7th place and an FA Cup semi-final is actually classed as a bad season for Sheffield United, the successful buggers.

Many Coventry City fans have been looking at what Sheffield United did last season in finishing 7th despite being in the bottom four as late as February. Whilst the Blades didn’t actually achieve promotion, or anything tangible, it showed that the season isn’t over until it’s over. The common refrain from many fans of Football League teams is “There’s always one team that goes on a late surge to the play-offs, why can’t it be us?” So, why can’t it be us this time?

The Sheffield United example has felt particularly relevant to many Coventry City fans because there was a clear sense that they were under-performing with a talented squad, just like we have been. Whilst it took a change in manager and the momentum of an FA Cup run to transform Sheffield United’s season, that Worcester City defeat has precipitated a run of defensive solidity that may form the platform for future success.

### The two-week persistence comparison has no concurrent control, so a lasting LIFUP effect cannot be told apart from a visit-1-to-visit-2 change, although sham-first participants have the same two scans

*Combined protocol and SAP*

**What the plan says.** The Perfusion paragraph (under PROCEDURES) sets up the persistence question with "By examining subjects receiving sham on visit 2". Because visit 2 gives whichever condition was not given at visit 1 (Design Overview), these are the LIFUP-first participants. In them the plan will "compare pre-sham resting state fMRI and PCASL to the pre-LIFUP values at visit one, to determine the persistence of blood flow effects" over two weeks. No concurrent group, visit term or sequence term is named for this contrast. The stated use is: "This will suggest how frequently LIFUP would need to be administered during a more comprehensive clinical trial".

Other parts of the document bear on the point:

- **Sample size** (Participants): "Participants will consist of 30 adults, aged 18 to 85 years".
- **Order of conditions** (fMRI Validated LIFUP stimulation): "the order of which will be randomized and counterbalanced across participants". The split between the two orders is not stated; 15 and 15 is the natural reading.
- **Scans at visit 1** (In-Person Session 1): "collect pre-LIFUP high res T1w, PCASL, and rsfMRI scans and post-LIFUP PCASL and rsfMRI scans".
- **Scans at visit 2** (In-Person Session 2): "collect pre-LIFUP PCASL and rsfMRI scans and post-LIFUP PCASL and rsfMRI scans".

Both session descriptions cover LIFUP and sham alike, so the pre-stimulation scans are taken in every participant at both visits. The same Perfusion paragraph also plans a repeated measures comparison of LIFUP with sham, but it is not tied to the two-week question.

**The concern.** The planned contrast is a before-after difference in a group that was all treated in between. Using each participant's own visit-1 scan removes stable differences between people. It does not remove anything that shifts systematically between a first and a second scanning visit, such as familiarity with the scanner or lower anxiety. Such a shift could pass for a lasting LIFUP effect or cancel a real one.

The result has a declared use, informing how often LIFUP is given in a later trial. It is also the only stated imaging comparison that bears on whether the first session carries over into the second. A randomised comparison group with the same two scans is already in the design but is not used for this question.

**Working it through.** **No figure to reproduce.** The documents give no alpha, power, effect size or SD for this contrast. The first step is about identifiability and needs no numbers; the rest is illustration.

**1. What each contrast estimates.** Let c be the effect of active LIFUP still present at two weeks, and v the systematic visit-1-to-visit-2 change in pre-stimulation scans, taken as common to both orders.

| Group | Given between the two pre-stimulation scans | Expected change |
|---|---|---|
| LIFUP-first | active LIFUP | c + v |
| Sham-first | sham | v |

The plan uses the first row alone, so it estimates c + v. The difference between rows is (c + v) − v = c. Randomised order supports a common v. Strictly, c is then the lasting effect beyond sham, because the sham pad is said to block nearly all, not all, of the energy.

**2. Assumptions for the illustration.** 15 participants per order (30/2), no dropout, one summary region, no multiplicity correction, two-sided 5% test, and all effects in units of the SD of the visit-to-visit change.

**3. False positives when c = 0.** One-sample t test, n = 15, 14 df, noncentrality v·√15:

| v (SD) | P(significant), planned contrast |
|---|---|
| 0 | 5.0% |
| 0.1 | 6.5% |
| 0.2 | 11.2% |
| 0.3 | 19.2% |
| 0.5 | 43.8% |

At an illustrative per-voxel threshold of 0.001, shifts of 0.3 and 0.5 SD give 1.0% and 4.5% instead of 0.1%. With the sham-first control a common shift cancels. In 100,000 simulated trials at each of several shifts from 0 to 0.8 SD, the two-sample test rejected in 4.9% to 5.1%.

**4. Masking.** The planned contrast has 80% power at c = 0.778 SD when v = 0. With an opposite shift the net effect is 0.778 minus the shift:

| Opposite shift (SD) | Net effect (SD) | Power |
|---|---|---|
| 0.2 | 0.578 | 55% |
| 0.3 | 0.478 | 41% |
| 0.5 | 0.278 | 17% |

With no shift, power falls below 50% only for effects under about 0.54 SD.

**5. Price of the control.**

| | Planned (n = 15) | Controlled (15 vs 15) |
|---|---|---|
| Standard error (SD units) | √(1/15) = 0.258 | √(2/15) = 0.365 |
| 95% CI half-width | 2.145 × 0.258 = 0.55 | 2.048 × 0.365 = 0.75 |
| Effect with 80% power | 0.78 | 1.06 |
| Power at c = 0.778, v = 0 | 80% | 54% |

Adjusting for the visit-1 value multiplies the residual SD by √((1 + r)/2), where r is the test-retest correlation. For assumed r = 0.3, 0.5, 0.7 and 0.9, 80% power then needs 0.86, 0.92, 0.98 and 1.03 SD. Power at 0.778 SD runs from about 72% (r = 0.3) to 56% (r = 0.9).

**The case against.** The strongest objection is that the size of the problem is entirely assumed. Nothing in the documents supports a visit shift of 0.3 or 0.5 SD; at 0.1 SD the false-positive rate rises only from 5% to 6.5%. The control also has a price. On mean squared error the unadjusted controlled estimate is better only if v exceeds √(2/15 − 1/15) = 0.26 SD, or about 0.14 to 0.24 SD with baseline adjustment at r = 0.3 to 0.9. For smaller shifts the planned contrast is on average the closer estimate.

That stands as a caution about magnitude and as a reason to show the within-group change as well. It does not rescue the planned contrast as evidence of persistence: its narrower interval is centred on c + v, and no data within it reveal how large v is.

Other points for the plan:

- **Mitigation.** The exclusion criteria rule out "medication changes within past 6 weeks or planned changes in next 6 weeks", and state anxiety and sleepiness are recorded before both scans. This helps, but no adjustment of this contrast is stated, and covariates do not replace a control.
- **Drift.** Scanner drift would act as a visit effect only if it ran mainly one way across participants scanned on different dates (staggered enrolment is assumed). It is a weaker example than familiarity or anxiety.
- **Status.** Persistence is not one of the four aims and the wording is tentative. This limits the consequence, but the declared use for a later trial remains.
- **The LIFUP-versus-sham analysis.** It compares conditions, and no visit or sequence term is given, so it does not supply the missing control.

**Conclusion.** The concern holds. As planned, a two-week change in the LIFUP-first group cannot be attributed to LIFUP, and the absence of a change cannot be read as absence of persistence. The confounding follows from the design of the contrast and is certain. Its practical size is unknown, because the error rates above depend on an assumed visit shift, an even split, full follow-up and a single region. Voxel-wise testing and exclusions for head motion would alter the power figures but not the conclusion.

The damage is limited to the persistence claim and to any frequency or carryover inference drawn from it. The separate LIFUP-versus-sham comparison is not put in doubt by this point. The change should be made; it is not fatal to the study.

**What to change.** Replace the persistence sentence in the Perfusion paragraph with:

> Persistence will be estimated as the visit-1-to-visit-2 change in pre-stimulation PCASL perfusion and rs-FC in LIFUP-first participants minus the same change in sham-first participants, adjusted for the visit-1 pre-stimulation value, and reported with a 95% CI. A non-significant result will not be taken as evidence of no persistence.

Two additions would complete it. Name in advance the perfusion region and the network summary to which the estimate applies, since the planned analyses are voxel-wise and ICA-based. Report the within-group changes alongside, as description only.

A recent piece from the brilliant Experimental 3-6-1 blog, provides the encouraging insight that, “Coventry are currently the most clinical shooters in the Football League.” The two options for Pressley then is to either create more chances for our clinical strikers to score or to make sure that we stay tighter defensively. The worst case scenario for a team that keeps clean sheets is that they take a point, which is a line of thinking that has eluded us for much of 2014. There are signs already that Pressley is looking to build success in 2015 from the starting-point of a solid defence.

  • It Could Be Worse

I don’t know whether fans of other clubs read my recent piece entitled ‘The End of Coventry City As We Know It?’ but I’m sure that had many a few done so, their reaction may have been, “Oh, boo bloody hoo, an average League One team, what a ‘horrible’ fate.” And these imaginary people may actually have a point.